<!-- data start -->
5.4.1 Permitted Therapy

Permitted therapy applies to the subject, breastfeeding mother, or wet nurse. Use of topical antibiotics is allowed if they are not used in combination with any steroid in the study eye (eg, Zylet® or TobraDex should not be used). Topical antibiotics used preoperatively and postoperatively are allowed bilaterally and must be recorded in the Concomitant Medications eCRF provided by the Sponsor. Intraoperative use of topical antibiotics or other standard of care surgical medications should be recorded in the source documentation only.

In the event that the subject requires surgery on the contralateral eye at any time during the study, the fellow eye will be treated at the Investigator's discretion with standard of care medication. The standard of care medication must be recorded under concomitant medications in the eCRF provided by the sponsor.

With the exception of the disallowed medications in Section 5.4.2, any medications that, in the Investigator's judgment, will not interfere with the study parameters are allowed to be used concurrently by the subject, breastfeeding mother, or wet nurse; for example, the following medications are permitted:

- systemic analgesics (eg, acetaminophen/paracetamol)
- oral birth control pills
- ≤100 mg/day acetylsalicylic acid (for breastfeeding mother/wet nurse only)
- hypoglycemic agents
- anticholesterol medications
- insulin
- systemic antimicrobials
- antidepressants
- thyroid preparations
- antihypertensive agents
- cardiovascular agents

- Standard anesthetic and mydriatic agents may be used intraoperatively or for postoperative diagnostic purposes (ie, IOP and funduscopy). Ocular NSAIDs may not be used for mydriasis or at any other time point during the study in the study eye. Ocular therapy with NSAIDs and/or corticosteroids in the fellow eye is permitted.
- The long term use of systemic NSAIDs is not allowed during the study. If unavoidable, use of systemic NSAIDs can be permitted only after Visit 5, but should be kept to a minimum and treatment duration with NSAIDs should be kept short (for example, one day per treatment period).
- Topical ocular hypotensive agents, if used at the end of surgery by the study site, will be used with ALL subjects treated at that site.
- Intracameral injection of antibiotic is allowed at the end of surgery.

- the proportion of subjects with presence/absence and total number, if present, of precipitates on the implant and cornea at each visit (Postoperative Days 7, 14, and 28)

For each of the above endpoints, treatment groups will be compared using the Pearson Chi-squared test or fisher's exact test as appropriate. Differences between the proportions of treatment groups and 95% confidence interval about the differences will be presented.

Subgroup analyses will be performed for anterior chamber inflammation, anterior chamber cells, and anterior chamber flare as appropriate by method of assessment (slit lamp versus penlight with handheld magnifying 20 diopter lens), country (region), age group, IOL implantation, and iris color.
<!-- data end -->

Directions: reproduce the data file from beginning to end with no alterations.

5.4.1 Permitted Therapy

Permitted therapy applies to the subject, breastfeeding mother, or wet nurse. Use of topical antibiotics is allowed if they are not used in combination with any steroid in the study eye (eg, Zylet® or TobraDex should not be used). Topical antibiotics used preoperatively and postoperatively are allowed bilaterally and must be recorded in the Concomitant Medications eCRF provided by the Sponsor. Intraoperative use of topical antibiotics or other standard of care surgical medications should be recorded in the source documentation only.

In the event that the subject requires surgery on the contralateral eye at any time during the study, the fellow eye will be treated at the Investigator's discretion with standard of care medication. The standard of care medication must be recorded under concomitant medications in the eCRF provided by the sponsor.

With the exception of the disallowed medications in Section 5.4.2, any medications that, in the Investigator's judgment, will not interfere with the study parameters are allowed to be used concurrently by the subject, breastfeeding mother, or wet nurse; for example, the following medications are permitted:

- systemic analgesics (eg, acetaminophen/paracetamol)
- oral birth control pills
- ≤100 mg/day acetylsalicylic acid (for breastfeeding mother/wet nurse only)
- hypoglycemic agents
- anticholesterol medications
- insulin
- systemic antimicrobials
- antidepressants
- thyroid preparations
- antihypertensive agents
- cardiovascular agents

- Standard anesthetic and mydriatic agents may be used intraoperatively or for postoperative diagnostic purposes (ie, IOP and funduscopy). Ocular NSAIDs may not be used for mydriasis or at any other time point during the study in the study eye. Ocular therapy with NSAIDs and/or corticosteroids in the fellow eye is permitted.
- The long term use of systemic NSAIDs is not allowed during the study. If unavoidable, use of systemic NSAIDs can be permitted only after Visit 5, but should be kept to a minimum and treatment duration with NSAIDs should be kept short (for example, one day per treatment period).
- Topical ocular hypotensive agents, if used at the end of surgery by the study site, will be used with ALL subjects treated at that site.
- Intracameral injection of antibiotic is allowed at the end of surgery.

- the proportion of subjects with presence/absence and total number, if present, of precipitates on the implant and cornea at each visit (Postoperative Days 7, 14, and 28)

For each of the above endpoints, treatment groups will be compared using the Pearson Chi-squared test or fisher's exact test as appropriate. Differences between the proportions of treatment groups and 95% confidence interval about the differences will be presented.

Subgroup analyses will be performed for anterior chamber inflammation, anterior chamber cells, and anterior chamber flare as appropriate by method of assessment (slit lamp versus penlight with handheld magnifying 20 diopter lens), country (region), age group, IOL implantation, and iris color.